This section contains items you should use, do, pursue, read, or join to learn about interpreting, interpretation for an audience and to develop as a naturalist.
Make a picture frame with your hands, and hold it up in front of you to frame “pictures” out of what you see around you. When you have an image you like, close your eyes and commit the image to memory. Zoom in and out to make all sorts of pictures. Use a real camera to take lots of pictures, if possible, and add the prints to your journal.
Think about the various natural places that have held significant meaning to you throughout your life. What emotions do memories of these places evoke? Years from now, what will you remember about this special spot?
Using bulletpoints, make notes about the various special places you’ve seen in your life–natural places that have influenced you in significant ways. What sensory experiences do you recall about these places? What do these places have in common? Write or draw a few details about this special spot that you want to commit to memory.
Environmental Interpretation: A practical guide for people with big ideas and small budgets. Sam Ham. 1992. North American Press: Golden, Colorado. 456 pp.
This book is a great introduction to natural history interpretation. It begins with the basics on how to craft a thematic message and follows up with comprehensive chapters on all of the major forms of interpretation.
The Interpreter’s Guidebook: Techniques for programs and presentations. Kathleen Regnier, Michael Gross, and Ron Zimmerman. 1992 .UW-SP Foundation Press: Stevens Point, Wisconsin. 101 pp.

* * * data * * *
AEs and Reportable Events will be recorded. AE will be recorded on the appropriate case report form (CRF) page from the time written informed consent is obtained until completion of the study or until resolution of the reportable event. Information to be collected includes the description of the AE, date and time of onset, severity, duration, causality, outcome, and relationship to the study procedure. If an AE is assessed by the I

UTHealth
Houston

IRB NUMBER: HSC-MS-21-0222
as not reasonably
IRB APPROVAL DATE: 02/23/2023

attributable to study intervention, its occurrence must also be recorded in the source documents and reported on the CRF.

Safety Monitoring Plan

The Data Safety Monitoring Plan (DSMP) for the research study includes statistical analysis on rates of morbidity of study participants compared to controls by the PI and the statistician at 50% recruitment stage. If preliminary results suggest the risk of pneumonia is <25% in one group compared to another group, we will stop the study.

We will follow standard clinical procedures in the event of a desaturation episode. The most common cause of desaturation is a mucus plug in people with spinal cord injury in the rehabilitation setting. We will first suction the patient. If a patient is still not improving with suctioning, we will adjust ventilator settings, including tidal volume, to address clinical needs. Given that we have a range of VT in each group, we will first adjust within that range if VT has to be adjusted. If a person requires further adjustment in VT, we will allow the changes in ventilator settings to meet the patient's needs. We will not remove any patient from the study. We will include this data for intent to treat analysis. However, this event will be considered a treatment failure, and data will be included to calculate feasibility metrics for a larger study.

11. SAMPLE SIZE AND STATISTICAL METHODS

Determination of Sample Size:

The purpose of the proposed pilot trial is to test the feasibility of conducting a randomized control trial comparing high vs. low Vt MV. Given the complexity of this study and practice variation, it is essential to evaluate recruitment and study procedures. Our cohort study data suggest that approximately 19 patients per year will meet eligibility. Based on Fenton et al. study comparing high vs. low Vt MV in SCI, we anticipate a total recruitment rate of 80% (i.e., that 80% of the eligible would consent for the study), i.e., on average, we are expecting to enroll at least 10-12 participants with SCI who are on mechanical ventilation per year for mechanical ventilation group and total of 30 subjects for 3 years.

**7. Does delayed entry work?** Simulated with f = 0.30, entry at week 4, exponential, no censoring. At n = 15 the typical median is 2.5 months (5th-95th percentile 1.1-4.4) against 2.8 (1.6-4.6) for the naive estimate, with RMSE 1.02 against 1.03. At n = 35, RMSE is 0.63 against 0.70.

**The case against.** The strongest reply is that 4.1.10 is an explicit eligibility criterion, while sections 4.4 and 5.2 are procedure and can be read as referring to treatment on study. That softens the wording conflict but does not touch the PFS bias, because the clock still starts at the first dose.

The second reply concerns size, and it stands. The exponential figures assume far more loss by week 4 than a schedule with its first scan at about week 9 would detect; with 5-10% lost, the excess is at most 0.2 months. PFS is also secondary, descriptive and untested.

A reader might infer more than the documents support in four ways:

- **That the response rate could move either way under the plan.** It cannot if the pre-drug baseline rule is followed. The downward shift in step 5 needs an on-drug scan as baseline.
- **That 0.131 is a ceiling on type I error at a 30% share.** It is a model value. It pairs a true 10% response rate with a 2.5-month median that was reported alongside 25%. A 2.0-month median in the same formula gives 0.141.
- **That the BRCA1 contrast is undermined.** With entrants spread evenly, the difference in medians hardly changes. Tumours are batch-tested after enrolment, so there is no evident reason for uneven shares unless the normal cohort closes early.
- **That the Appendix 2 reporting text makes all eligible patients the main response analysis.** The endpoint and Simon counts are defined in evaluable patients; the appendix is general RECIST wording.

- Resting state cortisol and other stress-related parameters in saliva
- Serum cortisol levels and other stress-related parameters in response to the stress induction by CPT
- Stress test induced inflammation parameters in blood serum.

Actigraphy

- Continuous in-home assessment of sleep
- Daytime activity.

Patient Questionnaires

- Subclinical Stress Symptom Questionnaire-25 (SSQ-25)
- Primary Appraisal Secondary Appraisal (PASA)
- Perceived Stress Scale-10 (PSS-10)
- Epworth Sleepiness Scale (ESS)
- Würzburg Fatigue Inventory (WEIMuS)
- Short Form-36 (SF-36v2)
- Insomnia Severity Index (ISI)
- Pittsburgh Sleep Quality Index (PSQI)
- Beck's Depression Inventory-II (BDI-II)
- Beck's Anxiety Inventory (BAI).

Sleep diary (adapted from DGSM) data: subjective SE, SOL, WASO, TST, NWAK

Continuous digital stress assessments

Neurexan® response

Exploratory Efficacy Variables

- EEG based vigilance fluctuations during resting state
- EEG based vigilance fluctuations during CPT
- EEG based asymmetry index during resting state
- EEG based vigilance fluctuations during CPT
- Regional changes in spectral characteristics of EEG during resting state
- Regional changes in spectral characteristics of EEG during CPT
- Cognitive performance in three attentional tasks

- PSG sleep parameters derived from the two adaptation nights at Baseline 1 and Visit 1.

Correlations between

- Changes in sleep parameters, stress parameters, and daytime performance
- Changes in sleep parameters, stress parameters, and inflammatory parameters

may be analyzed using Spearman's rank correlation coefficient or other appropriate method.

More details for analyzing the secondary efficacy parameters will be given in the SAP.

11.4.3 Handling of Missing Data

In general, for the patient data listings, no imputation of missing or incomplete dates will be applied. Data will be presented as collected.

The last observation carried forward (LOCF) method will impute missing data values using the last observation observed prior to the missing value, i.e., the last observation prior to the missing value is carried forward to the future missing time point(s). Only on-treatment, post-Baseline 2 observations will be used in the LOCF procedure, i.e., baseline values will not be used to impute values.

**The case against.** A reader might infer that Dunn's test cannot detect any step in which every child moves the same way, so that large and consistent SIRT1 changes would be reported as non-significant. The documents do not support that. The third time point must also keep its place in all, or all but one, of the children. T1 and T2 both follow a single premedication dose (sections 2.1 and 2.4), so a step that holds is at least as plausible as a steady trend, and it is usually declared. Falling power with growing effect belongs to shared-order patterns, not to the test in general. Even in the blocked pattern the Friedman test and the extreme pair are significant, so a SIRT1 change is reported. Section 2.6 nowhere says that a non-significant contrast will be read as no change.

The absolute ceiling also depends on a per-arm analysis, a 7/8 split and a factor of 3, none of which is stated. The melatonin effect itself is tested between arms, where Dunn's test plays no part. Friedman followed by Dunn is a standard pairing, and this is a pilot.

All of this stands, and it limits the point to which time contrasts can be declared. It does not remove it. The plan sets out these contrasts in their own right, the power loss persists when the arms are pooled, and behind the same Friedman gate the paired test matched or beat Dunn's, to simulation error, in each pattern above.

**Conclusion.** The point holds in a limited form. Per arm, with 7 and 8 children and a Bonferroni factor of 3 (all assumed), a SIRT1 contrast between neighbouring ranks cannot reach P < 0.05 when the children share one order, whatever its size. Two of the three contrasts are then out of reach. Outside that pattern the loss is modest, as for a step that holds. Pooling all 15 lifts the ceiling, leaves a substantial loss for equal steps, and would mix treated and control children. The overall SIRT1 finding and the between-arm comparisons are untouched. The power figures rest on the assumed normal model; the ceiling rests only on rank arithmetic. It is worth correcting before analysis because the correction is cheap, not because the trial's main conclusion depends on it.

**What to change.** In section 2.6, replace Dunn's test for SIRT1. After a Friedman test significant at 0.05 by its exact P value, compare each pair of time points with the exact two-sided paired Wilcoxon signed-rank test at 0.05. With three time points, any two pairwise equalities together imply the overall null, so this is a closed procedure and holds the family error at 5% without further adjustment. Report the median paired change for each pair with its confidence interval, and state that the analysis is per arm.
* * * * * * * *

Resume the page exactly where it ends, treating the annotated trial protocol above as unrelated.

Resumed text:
This succinct book is good for all sorts of interpretive presentations–walks, talks, and even puppet shows! It is part of a series written by the faculty at the University of Wisconsin – Stevens Point Schmeeckle Reserve. All of the books in the series are useful.
Natural Pennsylvania: Exploring the State Forest Natural Areas. Charles Fergus. 2002. Stackpole Books: Mechanicsburg, Pennsylvania. 224 pp.
This guide by Fergus leads the reader through the 61 officially designated Natural Areas of the Pennsylvania state forest system. Fergus describes each of these unique areas with first-hand accounts collected during his year spent visiting each site. In addition to providing suggestions about how and when to visit the areas, he also writes the book as a guided tour, acting as a naturalist the reader can keep in their pocket or backpack.
Riverbend Environmental Education Center:
The Riverbend Environmental Education Center, located in Gladwyne, PA, exists to teach environmental principles to children in southeastern PA. Founded in 1974, the Center provides public programming to educate the community and trails for individuals to explore nature on their own. Their website provides descriptions of countless programs offered year round.
Environmental Education and Training Partnership (EETAP):
The University of Wisconsin–Stevens Point sponsors the US EPA’s portal to all things environmental education. This site is a treasure trove of useful information – here you will find lesson plans, online courses, grants, training, and much, much more.
Pennsylvania Association of Environmental Educators (PAEE):
The Pennsylvania Association of Environmental Educators (PAEE) is committed to uniting, supporting, and empowering environmental educators throughout the state of Pennsylvania. The Association writes a Journal that provides useful information for educators, as well as a ListServe that connects people in the environmental field. Their website contains information about regional events, lesson plans, internships, and the PAEE yearly conference.
National Association of Interpretation:
The National Association for Interpretation (NAI) is dedicated to the advancement of the profession of interpretation (on-site, informal education programs at parks, zoos, nature centers, historic sites, museums, and aquaria). NAI has a rich history and currently serves 5,000 members in the United States, Canada, and thirty other nations.
This is the last EXPAND! Unit for the Pennsylvania Master Naturalist Volunteer Training Manual for Southeastern Plains (Northern Piedmont) and Southeastern Coastal Plains (Middle Atlantic Coastal Plains).
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Unit 7: City Living: Urban Ecology
Updated: June 2018